Guilinggao

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Guilinggao
Guilinggao.jpg
Alternative names
Tortoise Jelly, Turtle Jelly
Type Dessert
Place of origin
China
Main ingredients
Plastron, Chinese herbs ()
Cookbook:Guilinggao  Guilinggao
Guilinggao
Traditional Chinese
Simplified Chinese 龟苓膏
Literal meaning turtle and Smilax glabra jelly

Guīlínggāo, also known as Tortoise Jelly (though not technically correct) or Turtle Jelly, is a jelly-like Chinese medicine, also sold as a dessert. It was traditionally made from the powdered plastron (bottom shell) from the turtle Cuora trifasciata (commonly known as "three-lined box turtle", or "golden coin turtle", 金錢龜)[1] and a variety of herbal products, in particular, China roots Smilax glabra (土伏苓, Tu fu ling).[2][3] Although the golden coin turtle (Cuora trifasciata) is commercially farmed in modern China, it is extremely expensive;[4] therefore, even when turtle-derived ingredients are used in commercially available guīlínggāo, they come from other, more commonly available, turtle species.[1][5]

More often, commercially available guīlínggāo sold as a dessert does not contain turtle shell powder at all, despite the product name and the prominent turtle images on most brands' labels. They do, however, share the same herbal additives as the medicine and are similarly marketed as being good for skin complexion when ingested.[6]

History[edit]

A restaurant in Wuhan advertising "Genuine Wuzhou Guilinggao"

According to a legend, the Tongzhi Emperor nearly cured his smallpox by taking guilinggao.[7] However, Empress Cixi believed his disease could be cured by worshipping a smallpox idol. She succeeded in convincing the emperor to quit his guilinggao regimen. The emperor died soon after.[7]

Guilinggao is thought to be good for the skin, allowing for a healthier complexion upon repeated consumption.[1] Other supposed positive effects of the jelly includes improving circulation, assisting muscle growth, relieving itching, reducing acne and kidney restoration.[7]

Variety[edit]

Regular guilinggao jelly is black in appearance; however, the actual color is more of a dark brown. Naturally, it is not sweet, but slightly bitter, although sweeteners such as honey can be added to make it more palatable.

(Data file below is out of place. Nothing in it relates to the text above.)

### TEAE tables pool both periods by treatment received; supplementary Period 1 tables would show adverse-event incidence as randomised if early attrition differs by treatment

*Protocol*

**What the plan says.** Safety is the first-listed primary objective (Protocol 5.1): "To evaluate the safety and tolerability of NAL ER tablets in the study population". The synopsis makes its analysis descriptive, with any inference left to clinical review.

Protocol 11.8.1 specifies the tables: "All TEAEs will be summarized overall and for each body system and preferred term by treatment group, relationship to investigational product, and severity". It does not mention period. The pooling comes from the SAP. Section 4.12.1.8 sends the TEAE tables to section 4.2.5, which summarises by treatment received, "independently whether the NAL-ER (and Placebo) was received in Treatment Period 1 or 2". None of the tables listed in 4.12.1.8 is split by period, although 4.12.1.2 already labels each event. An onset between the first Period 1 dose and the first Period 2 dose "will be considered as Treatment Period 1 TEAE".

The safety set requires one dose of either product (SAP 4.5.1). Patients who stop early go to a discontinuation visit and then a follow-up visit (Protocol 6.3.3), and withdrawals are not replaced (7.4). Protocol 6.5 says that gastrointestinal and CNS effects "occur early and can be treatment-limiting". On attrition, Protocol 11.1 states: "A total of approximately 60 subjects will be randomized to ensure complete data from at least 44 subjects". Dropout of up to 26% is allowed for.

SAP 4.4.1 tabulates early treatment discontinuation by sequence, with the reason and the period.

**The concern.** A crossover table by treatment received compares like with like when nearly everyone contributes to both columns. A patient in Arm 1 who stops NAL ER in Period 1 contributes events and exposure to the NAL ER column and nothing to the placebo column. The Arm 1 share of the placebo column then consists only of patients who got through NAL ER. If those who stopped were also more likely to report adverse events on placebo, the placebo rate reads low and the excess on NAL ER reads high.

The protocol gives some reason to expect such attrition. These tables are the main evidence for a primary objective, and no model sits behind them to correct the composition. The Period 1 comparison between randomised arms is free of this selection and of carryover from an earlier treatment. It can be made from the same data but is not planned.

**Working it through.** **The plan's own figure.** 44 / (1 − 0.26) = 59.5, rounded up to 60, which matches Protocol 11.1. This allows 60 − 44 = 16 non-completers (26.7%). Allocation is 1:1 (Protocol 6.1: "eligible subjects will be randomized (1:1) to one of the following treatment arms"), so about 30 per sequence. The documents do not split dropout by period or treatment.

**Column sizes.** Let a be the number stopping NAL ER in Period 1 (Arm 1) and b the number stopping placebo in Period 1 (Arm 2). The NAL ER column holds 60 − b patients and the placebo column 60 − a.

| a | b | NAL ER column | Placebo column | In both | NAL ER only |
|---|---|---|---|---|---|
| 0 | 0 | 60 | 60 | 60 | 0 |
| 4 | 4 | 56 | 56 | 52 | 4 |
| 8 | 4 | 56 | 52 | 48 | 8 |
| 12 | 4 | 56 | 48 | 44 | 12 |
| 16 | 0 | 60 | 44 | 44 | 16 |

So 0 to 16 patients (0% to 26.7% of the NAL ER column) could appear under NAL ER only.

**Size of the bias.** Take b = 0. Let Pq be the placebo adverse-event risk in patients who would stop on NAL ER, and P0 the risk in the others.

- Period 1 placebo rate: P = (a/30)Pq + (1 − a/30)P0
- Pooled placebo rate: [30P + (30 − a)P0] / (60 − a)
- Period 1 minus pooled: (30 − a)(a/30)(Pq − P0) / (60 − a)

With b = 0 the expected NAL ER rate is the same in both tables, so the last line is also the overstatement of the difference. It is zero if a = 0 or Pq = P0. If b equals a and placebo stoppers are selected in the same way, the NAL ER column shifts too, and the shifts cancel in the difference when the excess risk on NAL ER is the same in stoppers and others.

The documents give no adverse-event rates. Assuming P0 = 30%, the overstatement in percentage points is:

Availability[edit]

Relatively inexpensive canned guilinggao jelly with poptop lids and plastic spoons for immediate consumption can be found in many East and Southeast Asian countries, as well as Chinatowns in the United States and Canada. It is also available to buy in England. There are two varieties. and one of them also contains Lingzhi powder.

Preparation[edit]

Traditional guilinggao recipes require boiling turtle shell for many hours, first by itself, then with a variety of herbal ingredients, so that the liquid is gradually evaporated and a jelly-like residue forms. Rice flour and corn starch is added to "thicken" the product.[5][3]

The ingredients of traditional guilinggao consists of 300g tortoise plastron,
80g rehmannia root,
80g honeysuckle flower,
80g smilax rhizome,
80g Chinese mesona,
40g abrus fruit,
32g atractylodes rhizome,
32g forsythia fruit,
20g dandelion,
20g dictamnus root bark,
20g siler root,
20g schizonepeta spike,
20g chrysanthemum flower,
20g lysimachia,
30 bowls of water, boiled to half its volume. 375g of rice flour and 80g of corn flour are used to thicken the decoction.

Guilinggao jelly can be prepared at home from commercially sold powdered concentrate (the "guilinggao powder"),[3] similarly to how Jello is made. When it is prepared, other herbal substances, such as ginseng, are added to the jelly to give it certain tastes and medicinal values.

A typical guilingao dessert can, unopened 
Picture of a Guilingao jelly 

See also[edit]

Notes[edit]

  1. ^ a b c Dharmananda, APPENDIX 1: "Golden Coin Turtle" (A report dated April 27, 2002 by ECES News (Earth Crash Earth Spirit)). Quote: "The popularity of turtle jelly can be seen in the success of Ng Yiu-ming. His chain of specialty stores has grown from one shop in 1991 to 68 today, in Hong Kong, Macau, and mainland China. Ng also packs turtle jelly into portable containers sold at convenience stores. He insists no golden coin turtles are used. 'They're too expensive' he said. '... [I]f you know how to choose the herbal ingredients, jelly made from other kinds of turtles will be just as good.'"
  2. ^ Medicinal Turtle Preparation
  3. ^ a b c Dharmananda, APPENDIX 3: "Tortoise Jelly (Turtle Jelly)"
  4. ^ Shi, Haitao; Parham, James F; Fan, Zhiyong; Hong, Meiling; Yin, Feng (2008-01-01), "Evidence for the massive scale of turtle farming in China", Oryx (Cambridge University Press) 42: 147–150, doi:10.1017/S0030605308000562, retrieved 2009-12-26  Also at http://sites.google.com/site/jfparham/2008Shi.pdf
  5. ^ a b Dharmananda, APPENDIX 2: "Softshell Turtle Farming". Quote: "Chinese softshell turtle used ... as a substitute ... for the golden coin turtle for making turtle jelly."
  6. ^ http://hklawblog.com/2013/10/09/turtle-jelly-not-made-from-turtle
  7. ^ a b c http://www.globaltimes.cn/www/english/metro-beijing/lifestyle/health&food/2010-02/503714.html

References[edit]

External Links[edit]